• a man in a t-shirt teaching kidsSound of Metal‘s premise is frightening in its simplicity: a rock and roll drummer (Riz Ahmed) loses his hearing.

      Sound of Metal
      Directed by Darius Marder – 2020
      Reviewed by Mark Tapio Kines

      Going into the film, I had assumed that we would watch as Ahmed’s character, Ruben, struggles against a slow and uncertain decline. In fact Ruben’s deafness comes quite quickly and quite completely. Before you know it, his bandmate/girlfriend (Olivia Cooke) plunks him off at a hearing-impaired halfway house – Ruben’s four years of sobriety are at risk due to this unexpected trauma – and vanishes. Over an unclear amount of time, Ruben adjusts to this new chapter of his life as he, as one character puts it, “learns how to be deaf”. It’s not the film I expected, yet it’s a very good film: bittersweet, thoughtful, and human.

      After opening with a brief montage of American life in the late 1960s, and an introduction to a fictitious federal prosecutor played by Joseph Gordon-Levitt, Chicago 7 jumps right into the courtroom, as the titular seven defendants – a motley crew of white leftist activists accused of inciting a riot during the 1968 Democratic National Convention in Chicago – settle in for their trial. (The riot itself plays out in multiple flashbacks.) Rather conspicuously, Bobby Seale (Yahya Abdul-Mateen II), national chairman of the Black Panther Party, is lumped in with these seven, even though he wasn’t involved in the riot, was barely even in Chicago at the time, and is consistently denied legal representation, as his lawyer is ill.

      In fact it is the outrageous mistreatment that Seale receives, mostly at the hand of the trial’s blatantly biased judge Julius Hoffman (Frank Langella), that is Chicago 7‘s most enlightening history lesson. If the seven other defendants share varying degrees of responsibility for the riot (which was really started by Chicago cops), Seale clearly had no reason to be in that courtroom, and what happens to him is downright frightening. Sorkin and Langella also make Julius Hoffman easy to hate. He is the most despicable villain in 2020 cinema.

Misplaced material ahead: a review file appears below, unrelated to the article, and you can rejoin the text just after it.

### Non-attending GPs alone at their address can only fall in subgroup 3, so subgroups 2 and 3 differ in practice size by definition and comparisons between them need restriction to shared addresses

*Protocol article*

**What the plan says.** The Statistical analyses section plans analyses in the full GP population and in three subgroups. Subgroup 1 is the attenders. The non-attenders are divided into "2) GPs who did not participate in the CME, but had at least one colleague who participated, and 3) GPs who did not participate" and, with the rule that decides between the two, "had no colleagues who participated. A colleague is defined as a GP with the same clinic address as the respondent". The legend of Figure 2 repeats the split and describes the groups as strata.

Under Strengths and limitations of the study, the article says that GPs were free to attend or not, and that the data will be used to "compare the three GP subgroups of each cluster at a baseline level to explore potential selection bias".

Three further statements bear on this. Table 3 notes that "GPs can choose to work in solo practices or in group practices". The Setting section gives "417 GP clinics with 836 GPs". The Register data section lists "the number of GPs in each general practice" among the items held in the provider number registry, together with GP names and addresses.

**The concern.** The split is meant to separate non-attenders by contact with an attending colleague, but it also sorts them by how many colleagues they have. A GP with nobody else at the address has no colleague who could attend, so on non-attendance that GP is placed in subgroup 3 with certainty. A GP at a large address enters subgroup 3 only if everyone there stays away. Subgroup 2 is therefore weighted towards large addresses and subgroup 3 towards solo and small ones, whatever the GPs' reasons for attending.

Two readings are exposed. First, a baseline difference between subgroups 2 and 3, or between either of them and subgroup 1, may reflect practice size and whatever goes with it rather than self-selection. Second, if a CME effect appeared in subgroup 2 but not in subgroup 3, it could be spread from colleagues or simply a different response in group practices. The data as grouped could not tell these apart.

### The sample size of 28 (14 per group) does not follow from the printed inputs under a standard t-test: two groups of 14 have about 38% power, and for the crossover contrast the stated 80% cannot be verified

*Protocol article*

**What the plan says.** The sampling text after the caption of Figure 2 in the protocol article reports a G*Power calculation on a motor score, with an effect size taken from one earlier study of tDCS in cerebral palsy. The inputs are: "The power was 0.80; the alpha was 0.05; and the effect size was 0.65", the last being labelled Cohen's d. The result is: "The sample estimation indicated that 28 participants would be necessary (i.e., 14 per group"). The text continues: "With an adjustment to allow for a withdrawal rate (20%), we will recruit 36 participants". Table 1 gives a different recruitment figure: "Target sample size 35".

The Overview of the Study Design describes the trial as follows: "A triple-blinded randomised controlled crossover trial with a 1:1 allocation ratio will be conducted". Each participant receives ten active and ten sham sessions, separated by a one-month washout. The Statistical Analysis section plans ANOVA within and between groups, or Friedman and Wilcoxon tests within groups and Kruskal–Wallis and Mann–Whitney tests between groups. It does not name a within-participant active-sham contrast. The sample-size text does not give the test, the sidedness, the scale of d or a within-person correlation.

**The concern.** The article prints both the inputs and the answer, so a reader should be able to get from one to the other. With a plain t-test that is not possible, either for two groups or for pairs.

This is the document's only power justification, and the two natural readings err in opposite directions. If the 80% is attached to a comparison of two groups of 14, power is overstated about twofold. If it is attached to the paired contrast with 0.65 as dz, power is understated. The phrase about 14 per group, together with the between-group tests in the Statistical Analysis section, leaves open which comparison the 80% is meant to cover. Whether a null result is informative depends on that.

Although it is inarguably an ensemble picture, Chicago 7 mostly focuses on the conflicting views of the trial’s two most famous defendants: future politician Tom Hayden (cleaned up and portrayed, by Eddie Redmayne, as a bit of a goody two-shoes) and Yippie anarchist/clown Abbie Hoffman (Sacha Baron Cohen, who sort of passes for the Abbie Hoffman of our time). The actors are excellent – the whole cast is excellent – even if you sense that Sorkin is bringing both Hoffman’s and Hayden’s politics closer to the center than they really were.

      From A Few Good Men to To Kill a Mockingbird, Aaron Sorkin loves a good legal drama, especially one that pits honest, hard-working good guys against arrogant, unrepentant bad guys. And The Trial of the Chicago 7 is certainly relevant in today’s era of protests, both righteous and not, where the question of who “incites” a riot has become a national issue. But in the end, Sorkin wants to please his audience, and this film will leave you feeling satisfied, pumped up, and only somewhat manipulated by its maker.

      > Playing on Prime. Winner of National Society of Film Critics Award for Best Supporting Actor.

      Mark Tapio Kines is a film director, writer, producer and owner of Cassava Films. You can reach Mark here.


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      Contributor

        • Mark Tapio Kines

          Mark Tapio Kines is a film director, writer, producer and owner of Cassava Films.

          Colorado Boulevard is your place for enlightening events, informative news and social living for the greater Pasadena area.
          We strive to inform, educate, and work together to make a better world for all of us, locally and globally.

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